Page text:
Up From The Deep

The wine flowed all too freely during and after dinner at Tim and Sandy’s. As if glass upon glass of cabernet-sauvignon washed away my interior dam of reticence, I opened up to my brother and sister-in-law, allowing my frustration and angst to flow freely from the reservoir of my deep hurt, complaining that my father Dennis had not talked to me as a 14 year-old about the terrifying power of becoming a man.

Having read and connected deeply with  Robert Bly’s classic book on becoming a man, “Iron John, A Book About Men,” I knew enough to be outraged at the lack of leadership my father gave me in negotiating the dark rapids of adolescent growth, but not enough to understand – at that time anyway – that he had no adolescent guidance himself, and, even worse, was given an example of manhood by an alcoholic father. Later, I came to understand that the culture we live in has long ago left initiation, rites of passage from boyhood to manhood, up to the kids, which of course, we do very badly.

Having drained away my disappointment and sorrow to my bewildered brother and his wife, we called it a night and I trudged my way upstairs to bed, a mattress laid on the floor of a second bedroom turned office by my writer-brother, Tim. Sleep came quickly, as it does when one is drunk with wine. But as also happens with too much alcohol, I woke up sometime in the dead of night having had a most lucid dream.  I was driving a car down a country road at night, two tire tracks rutted with red soil, leading off into darkness. From behind me came a large car, like a 1970′s Lincoln Continental or a Cadillac, wide, and heavy, riding the road like a barge on wheels, its headlights filling up the interior of my car. Smooth as silk, it pulled up beside me and hesitated. I looked over and saw what looked like the sparkling of sunlight on a million gentle waves on a lake. For just a moment, the car maintained perfect speed with mine, then, just as easily, pulled directly ahead of me, driving off into the distance. As I followed the car, its red tail lights dissolving off in front of me, I became giddy with excitement. “I’m driving to heaven! I’m on my way to heaven!” I knew intuitively. It was now dawn, the morning sunlight soft, the grass in fields green all about me, rich like the first growth of spring. Before me I could see a flat plateau, maybe 50 yards ahead, and a cliff high above a verdant valley of lush tropical trees, misted in the morning haze like an Amazon rain forest. I stopped the car, jumped out, and began running excitedly toward the precipice. But then the words, “Not yet,” sounded in my heart, slowing me down like a runner in fourth place. Knowing I could not leap into heaven yet, at the cliff’s edge I stood, basking in a sense of awe and wonder, looking down on the beauty of the valley, its perfection saving me from discouragement.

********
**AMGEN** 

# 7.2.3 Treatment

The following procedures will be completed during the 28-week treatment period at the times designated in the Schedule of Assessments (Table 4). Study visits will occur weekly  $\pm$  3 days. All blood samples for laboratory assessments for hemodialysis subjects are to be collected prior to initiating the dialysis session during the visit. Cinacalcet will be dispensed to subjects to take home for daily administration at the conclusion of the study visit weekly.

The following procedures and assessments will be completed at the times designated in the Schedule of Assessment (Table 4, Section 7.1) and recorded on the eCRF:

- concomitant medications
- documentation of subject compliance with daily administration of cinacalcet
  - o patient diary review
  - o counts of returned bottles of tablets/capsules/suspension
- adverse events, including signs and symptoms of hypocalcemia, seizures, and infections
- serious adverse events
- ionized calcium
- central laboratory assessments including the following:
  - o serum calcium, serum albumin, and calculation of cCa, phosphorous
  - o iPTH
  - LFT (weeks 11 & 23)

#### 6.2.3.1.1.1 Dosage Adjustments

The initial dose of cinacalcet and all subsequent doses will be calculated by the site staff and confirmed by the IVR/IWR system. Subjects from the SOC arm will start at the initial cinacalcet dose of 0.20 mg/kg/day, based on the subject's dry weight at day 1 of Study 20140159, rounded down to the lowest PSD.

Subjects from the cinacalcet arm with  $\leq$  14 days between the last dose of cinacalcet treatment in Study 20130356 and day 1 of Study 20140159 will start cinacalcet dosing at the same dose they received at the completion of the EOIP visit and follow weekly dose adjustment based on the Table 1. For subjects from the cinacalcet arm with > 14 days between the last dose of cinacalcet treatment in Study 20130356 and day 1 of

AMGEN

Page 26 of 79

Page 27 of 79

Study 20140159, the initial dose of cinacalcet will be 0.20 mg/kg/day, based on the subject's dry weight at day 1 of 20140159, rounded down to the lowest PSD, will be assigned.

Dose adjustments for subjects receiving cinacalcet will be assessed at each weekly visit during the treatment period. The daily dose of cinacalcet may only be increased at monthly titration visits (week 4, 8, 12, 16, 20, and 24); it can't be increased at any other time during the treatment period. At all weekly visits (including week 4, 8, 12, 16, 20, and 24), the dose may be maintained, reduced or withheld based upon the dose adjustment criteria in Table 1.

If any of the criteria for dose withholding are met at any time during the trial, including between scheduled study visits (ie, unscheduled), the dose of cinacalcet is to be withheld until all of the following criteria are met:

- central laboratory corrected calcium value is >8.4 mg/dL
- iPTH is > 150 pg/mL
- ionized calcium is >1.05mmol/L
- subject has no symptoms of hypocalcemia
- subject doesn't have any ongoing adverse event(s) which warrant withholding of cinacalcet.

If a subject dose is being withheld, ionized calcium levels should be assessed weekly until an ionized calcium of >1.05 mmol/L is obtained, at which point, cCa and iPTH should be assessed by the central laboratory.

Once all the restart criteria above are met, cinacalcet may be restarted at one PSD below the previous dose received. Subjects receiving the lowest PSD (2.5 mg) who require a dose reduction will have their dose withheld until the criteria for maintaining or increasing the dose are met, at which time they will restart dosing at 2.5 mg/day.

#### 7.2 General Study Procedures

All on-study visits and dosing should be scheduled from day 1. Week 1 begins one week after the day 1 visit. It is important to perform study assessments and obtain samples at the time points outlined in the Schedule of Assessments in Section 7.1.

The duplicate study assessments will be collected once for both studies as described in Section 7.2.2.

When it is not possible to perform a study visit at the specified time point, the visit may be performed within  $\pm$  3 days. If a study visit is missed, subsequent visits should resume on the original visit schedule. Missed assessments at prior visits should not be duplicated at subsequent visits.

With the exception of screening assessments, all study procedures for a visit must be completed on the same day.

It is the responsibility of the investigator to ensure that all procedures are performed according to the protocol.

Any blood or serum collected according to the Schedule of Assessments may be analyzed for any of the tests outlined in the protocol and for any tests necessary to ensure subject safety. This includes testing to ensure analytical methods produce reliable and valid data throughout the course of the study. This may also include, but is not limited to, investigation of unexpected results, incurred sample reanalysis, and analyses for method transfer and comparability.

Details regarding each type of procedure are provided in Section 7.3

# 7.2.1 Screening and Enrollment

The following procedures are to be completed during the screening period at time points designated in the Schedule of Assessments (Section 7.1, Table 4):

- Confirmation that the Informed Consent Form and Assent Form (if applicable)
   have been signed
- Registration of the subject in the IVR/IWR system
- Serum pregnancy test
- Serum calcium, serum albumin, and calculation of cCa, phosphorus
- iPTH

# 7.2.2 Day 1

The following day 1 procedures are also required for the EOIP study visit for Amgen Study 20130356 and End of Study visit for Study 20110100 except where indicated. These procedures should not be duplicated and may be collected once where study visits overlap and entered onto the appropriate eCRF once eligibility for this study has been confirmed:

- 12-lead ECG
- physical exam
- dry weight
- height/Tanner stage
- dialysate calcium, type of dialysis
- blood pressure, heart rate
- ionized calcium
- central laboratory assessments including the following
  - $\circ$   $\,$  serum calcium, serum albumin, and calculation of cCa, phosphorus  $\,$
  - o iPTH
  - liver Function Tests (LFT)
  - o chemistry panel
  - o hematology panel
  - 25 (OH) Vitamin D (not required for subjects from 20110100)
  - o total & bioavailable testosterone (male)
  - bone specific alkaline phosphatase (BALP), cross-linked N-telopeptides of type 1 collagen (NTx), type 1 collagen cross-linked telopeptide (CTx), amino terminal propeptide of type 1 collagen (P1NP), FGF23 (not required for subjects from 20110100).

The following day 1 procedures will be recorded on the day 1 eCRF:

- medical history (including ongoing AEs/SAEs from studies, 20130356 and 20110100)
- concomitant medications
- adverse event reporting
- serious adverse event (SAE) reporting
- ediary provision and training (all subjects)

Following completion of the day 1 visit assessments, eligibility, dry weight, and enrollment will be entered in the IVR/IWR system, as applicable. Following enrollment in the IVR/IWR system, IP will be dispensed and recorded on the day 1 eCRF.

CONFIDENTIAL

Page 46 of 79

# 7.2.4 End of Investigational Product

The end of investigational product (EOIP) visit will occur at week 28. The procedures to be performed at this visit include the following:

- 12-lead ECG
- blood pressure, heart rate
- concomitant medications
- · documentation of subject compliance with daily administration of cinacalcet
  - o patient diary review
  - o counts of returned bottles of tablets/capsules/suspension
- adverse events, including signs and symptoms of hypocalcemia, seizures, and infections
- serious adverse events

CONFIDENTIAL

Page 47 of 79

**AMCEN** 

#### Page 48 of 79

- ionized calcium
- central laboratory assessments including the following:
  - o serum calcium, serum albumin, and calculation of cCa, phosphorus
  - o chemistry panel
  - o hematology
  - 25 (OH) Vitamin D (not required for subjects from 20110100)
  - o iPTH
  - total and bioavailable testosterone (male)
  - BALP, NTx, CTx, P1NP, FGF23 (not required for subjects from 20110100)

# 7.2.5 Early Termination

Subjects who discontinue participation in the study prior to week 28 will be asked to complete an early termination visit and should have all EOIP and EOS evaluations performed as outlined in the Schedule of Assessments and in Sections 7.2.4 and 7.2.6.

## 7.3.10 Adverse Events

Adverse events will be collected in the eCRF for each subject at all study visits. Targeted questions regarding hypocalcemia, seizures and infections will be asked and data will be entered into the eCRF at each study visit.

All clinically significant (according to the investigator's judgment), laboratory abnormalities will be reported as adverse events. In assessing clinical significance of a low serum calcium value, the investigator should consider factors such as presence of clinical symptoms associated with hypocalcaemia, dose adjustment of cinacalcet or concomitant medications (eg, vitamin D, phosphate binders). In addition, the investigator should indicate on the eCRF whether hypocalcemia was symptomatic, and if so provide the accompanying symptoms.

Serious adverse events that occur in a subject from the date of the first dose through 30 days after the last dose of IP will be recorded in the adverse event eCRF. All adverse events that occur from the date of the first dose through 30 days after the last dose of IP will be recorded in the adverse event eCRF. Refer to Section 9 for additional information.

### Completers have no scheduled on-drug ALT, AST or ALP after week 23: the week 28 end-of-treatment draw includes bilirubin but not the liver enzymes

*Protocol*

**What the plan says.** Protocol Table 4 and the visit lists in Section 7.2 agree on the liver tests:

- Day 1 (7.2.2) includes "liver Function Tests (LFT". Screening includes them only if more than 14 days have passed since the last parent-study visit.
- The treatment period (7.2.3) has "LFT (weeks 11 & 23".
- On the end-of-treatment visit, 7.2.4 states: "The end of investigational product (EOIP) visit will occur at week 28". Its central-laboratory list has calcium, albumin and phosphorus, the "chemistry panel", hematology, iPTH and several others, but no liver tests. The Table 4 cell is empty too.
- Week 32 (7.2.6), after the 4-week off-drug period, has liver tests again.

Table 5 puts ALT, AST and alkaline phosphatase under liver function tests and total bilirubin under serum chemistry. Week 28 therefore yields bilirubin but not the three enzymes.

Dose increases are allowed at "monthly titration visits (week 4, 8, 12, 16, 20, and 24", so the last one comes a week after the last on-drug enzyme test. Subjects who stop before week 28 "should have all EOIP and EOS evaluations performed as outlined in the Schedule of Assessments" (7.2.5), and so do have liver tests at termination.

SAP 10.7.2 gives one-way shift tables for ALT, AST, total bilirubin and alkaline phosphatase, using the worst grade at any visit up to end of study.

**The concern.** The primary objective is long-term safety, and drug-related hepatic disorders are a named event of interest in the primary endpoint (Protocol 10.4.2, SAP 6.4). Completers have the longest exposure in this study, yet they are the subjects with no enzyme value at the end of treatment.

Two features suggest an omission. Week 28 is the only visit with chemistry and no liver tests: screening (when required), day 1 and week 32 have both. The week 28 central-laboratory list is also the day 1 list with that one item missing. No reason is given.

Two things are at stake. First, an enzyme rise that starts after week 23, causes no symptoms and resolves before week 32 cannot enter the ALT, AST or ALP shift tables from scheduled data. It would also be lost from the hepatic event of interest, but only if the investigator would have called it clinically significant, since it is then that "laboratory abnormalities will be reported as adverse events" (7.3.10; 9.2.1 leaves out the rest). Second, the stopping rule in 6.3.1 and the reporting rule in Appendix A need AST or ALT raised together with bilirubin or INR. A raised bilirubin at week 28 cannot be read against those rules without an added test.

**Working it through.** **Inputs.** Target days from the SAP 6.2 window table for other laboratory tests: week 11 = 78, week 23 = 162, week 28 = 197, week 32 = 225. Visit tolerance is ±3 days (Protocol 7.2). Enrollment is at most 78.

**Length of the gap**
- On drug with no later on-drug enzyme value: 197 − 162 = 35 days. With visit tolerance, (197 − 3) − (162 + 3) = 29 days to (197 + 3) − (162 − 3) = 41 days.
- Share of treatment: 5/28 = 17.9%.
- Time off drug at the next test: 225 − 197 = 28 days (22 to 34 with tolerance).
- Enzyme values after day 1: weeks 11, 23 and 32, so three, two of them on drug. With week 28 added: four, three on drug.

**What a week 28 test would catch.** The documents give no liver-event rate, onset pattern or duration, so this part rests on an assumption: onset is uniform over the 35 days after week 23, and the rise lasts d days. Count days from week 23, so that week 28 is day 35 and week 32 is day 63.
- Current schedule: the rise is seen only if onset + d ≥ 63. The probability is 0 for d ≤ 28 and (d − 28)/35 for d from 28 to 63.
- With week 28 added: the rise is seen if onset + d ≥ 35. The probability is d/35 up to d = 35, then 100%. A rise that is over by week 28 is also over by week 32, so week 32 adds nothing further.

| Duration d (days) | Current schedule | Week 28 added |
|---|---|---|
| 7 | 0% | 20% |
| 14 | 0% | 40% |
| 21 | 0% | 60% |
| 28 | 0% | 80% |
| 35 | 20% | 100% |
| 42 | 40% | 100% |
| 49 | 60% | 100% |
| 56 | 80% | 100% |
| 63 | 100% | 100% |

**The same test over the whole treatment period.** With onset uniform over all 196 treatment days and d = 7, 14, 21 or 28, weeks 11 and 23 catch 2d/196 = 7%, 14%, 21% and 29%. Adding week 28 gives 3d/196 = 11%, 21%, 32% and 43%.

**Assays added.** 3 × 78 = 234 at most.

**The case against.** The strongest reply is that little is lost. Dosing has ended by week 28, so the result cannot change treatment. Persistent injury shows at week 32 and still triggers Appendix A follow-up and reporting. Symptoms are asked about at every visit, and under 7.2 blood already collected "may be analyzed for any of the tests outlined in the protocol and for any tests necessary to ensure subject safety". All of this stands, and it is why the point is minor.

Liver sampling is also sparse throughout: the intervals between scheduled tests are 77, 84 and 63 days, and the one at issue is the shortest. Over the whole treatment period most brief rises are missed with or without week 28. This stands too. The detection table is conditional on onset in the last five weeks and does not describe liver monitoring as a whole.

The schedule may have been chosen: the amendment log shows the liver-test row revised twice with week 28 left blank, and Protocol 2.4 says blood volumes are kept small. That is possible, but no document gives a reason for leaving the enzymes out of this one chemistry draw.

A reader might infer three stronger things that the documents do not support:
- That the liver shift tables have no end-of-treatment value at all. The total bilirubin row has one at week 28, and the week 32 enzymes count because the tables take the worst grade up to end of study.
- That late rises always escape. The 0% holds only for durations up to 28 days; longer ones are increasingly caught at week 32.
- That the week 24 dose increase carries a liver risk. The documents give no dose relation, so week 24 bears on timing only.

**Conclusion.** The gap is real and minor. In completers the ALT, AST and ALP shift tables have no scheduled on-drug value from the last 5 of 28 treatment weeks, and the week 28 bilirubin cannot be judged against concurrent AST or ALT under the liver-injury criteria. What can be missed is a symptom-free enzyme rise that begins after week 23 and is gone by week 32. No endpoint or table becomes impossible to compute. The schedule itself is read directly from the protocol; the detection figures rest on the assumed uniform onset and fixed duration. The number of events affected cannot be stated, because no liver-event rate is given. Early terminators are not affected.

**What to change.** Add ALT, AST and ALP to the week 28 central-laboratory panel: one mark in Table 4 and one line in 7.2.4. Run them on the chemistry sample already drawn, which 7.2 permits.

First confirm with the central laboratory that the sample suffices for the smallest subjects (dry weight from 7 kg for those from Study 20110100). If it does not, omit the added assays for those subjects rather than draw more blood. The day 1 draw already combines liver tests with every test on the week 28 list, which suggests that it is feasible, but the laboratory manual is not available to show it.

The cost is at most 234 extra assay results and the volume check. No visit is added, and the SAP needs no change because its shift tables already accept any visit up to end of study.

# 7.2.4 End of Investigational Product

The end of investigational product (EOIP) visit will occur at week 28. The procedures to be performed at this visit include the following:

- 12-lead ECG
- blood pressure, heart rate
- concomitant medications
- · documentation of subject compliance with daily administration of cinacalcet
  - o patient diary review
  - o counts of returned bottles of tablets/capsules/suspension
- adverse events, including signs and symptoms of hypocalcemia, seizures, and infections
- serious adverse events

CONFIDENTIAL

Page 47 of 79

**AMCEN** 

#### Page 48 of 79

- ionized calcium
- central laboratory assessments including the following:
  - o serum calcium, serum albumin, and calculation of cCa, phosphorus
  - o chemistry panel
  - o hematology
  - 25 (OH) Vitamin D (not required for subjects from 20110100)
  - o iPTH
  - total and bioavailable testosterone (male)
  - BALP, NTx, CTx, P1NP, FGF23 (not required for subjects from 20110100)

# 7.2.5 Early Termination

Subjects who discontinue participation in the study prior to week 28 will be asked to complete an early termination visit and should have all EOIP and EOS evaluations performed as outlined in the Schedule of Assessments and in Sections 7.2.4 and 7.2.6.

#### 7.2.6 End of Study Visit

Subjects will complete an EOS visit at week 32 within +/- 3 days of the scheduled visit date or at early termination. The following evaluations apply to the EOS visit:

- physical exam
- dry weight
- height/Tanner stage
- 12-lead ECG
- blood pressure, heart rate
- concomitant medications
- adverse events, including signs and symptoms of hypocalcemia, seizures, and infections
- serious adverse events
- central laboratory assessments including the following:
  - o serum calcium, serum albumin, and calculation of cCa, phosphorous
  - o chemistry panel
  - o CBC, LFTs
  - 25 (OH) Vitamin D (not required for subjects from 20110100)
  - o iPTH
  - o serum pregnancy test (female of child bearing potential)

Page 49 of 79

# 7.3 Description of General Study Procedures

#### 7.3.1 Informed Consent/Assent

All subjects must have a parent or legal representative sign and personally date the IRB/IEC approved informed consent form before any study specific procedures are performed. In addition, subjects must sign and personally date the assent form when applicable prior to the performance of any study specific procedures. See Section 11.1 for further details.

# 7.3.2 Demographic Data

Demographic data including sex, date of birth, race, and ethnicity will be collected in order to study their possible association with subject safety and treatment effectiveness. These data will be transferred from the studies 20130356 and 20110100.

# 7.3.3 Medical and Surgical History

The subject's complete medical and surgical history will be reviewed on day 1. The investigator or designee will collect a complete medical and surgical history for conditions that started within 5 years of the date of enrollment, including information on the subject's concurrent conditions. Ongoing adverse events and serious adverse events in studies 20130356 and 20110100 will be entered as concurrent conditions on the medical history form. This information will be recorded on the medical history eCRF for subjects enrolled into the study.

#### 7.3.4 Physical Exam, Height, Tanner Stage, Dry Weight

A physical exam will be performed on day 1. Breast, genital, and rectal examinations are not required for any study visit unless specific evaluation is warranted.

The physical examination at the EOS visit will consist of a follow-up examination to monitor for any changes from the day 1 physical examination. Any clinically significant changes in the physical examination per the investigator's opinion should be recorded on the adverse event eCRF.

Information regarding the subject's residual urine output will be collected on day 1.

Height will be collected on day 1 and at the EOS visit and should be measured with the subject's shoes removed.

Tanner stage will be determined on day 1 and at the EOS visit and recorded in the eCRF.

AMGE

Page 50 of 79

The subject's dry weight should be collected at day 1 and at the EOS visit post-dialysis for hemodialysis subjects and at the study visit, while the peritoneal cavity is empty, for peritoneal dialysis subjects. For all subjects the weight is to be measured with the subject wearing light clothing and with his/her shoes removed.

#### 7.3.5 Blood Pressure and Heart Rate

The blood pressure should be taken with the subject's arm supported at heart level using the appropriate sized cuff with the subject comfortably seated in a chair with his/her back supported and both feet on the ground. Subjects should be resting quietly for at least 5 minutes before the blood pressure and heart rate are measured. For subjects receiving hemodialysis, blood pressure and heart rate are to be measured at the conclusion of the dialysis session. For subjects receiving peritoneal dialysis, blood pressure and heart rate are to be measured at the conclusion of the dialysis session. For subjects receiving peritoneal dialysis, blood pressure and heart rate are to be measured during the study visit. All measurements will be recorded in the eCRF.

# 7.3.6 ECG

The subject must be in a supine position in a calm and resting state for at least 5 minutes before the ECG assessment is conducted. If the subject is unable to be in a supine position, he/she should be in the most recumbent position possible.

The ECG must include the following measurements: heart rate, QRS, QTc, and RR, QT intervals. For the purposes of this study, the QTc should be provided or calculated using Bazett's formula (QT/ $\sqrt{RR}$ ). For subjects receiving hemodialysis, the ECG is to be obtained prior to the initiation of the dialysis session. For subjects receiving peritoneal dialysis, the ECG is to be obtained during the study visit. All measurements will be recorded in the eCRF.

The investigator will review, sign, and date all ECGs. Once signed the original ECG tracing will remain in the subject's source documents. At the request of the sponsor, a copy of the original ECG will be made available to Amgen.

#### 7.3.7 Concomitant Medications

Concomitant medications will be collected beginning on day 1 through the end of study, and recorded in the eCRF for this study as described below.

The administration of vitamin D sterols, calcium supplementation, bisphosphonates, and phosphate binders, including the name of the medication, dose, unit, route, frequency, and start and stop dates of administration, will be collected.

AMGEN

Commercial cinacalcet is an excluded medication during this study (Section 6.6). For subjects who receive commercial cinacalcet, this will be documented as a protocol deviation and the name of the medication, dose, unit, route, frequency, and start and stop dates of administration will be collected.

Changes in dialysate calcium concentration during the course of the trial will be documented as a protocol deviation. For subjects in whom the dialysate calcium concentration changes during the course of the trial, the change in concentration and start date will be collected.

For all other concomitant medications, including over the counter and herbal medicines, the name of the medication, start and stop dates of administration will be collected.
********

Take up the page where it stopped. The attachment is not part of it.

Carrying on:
It must have been about 3:00 in the morning, when I woke. The room was dark, save for a thin beam of light, emanating from a lonely street light, cut a swath across my bed, the house as quiet and still as the night. Whether it was a lingering state of inebriation, or the preclude to the hangover that was to come, my sense of myself in my body was that of being like a pond going off into the distance, without beginning or end. My being floated in a grey nothingness, neither frightening nor enjoyable. As I lay there in this state of deep consciousness, a thought rose to the surface of my mind, like a bubble rising to the surface from the mud of some primordial bog, saying to me in the gentlest of voices: “Christ was in the car.” I was, despite my sense of spiritual quiet, astounded.

The revelation that Christ was in the car, the car that passed me, did not come from my own imagination, nor certainly from my own reasoning. It had bubbled up from the deep, from some mysterious source of knowing that I cannot, to this day, explain. But, what I can say is that the mystery of the dream, and of Christ present in it, was deeply consoling and encouraging, a light to calm me in the storms of my post-Zen life.

I woke up in the light of a Toronto morning, my head pounding.

Categories Uncategorized | Tags: , , , , | Posted on August 5, 2019

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